Indiana lawmakers strongly criticize president over telephone, Internet security monitoring

Question whether Patriot Act should be repealed

INDIANAPOLIS - The recent revelations of telephone and internet monitoring have Hoosier politicians strongly criticizing the President.

They're calling for an end to the program and perhaps the Patriot Act that makes it possible.

President Obama defended the program Friday as necessary for national security.

But many Hoosier politicians are rejecting that.

The President said security personnel trying to identify possible terrorists are only monitoring who people are contacting and the sites they're visiting, not what they're saying or hearing.

"When it comes to telephone calls, nobody is listening to your telephone calls.  That's not what this program is about," Obama said.

Rep. Luke Messer, R, said that's not good enough.

"We all want to make sure that we prevent terrorism.  But we can't allow terrorism to become an excuse to undercut our civil liberties and constitutional protections. I want to get to the bottom of this. I know we're gonna have a Congressional briefing next week.  But it looks like things that might have been appropriate ten years ago, right after 9/11, are not appropriate today," Messer said.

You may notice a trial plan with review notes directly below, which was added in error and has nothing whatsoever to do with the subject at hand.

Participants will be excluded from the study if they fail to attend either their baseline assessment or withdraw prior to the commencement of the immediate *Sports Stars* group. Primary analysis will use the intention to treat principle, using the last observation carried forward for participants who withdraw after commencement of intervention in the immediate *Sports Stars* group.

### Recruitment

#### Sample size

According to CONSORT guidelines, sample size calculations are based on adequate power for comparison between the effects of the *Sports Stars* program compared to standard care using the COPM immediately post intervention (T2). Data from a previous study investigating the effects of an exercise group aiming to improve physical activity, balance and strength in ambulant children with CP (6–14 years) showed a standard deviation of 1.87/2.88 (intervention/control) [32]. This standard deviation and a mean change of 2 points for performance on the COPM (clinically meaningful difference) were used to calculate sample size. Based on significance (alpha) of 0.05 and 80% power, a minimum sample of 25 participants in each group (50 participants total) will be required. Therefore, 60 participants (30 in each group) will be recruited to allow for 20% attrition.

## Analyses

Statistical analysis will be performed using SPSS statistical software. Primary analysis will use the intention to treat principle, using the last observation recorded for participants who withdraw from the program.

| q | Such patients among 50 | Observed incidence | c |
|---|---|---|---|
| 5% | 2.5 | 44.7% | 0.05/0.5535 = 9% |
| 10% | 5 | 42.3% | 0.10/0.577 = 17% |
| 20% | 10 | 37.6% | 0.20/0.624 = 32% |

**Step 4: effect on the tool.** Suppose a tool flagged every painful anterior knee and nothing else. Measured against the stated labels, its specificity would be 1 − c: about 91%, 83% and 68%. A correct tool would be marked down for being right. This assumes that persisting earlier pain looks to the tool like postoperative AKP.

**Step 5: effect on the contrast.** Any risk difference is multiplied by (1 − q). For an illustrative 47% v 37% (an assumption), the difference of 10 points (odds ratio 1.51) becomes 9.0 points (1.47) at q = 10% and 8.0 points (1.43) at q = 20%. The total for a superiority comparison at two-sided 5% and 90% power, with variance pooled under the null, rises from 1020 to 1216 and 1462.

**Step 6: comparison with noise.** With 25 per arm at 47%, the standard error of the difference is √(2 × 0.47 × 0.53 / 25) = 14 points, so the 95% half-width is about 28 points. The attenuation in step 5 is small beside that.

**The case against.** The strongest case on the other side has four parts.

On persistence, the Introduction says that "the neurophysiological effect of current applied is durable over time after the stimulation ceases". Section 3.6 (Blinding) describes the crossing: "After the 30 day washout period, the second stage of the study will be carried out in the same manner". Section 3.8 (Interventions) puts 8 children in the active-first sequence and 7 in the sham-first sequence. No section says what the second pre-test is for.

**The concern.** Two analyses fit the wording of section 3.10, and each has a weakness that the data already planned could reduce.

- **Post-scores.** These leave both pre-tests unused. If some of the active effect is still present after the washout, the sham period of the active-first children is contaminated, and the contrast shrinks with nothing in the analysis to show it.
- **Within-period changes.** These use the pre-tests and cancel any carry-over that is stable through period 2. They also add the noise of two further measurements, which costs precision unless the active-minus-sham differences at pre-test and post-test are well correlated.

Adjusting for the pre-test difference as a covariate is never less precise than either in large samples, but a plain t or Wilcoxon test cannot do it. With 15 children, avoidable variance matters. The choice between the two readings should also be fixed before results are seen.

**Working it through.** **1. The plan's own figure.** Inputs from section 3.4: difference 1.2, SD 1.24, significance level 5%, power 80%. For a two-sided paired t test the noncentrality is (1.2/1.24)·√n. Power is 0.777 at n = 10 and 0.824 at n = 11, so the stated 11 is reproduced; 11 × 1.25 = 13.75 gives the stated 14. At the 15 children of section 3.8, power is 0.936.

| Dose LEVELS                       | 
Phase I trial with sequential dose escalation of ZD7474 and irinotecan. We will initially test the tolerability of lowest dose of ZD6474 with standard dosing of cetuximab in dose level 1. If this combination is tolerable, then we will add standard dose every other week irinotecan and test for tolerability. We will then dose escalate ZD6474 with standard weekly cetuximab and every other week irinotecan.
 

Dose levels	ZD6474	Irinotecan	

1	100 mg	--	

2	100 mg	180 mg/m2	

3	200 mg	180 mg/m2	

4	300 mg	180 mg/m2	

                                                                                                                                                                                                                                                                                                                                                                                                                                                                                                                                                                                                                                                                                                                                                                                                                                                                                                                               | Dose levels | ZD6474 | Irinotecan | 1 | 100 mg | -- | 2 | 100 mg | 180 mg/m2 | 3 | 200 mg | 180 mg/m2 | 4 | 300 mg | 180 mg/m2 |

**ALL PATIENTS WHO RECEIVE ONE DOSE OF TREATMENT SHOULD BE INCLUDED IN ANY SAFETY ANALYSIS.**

Messer said the Obama Administration has gone further in this area than former President Bush.

But the leader of Indiana's Libertarian Party said neither of the major parties has clean hands on this issue.

Dan Drexler wants the Patriot Act repealed and said government's constant demands for more snooping send us down a slippery slope.

"It's not just the data that's being taken.  It's what this leads to.  It's, you know, first this and the tolerance that we take.  Oh, we accept the fact that this is only one step, and it keeps us safe.  You know, the reality is, as we move forward, you know, they're going to ask for more.  It'll be facial-recognition software.  It'll be scanners everywhere," Drexler said.

Indiana University Law Professor David Orentlicher, a constitutional expert and former state legislator, said this type of surveillance is troubling as is the use of a secret court to authorize the spying.

Orentlicher said it's not clear if the snooping is constitutional, although if the government is only collecting data on who's talking to who, and not what they're saying, that might not be considered as invasive. 

RTV6 attempted to obtain comments from two Democratic lawmakers, Sen. Joe Donnelly and Rep. Andre Carson.

Democratic Congressman Andre Carson said he's reviewing the details of the program, and is concerned about a program that has expanded to the large scale this one has done.

Follow Norman Cox on Twitter: @normancox6

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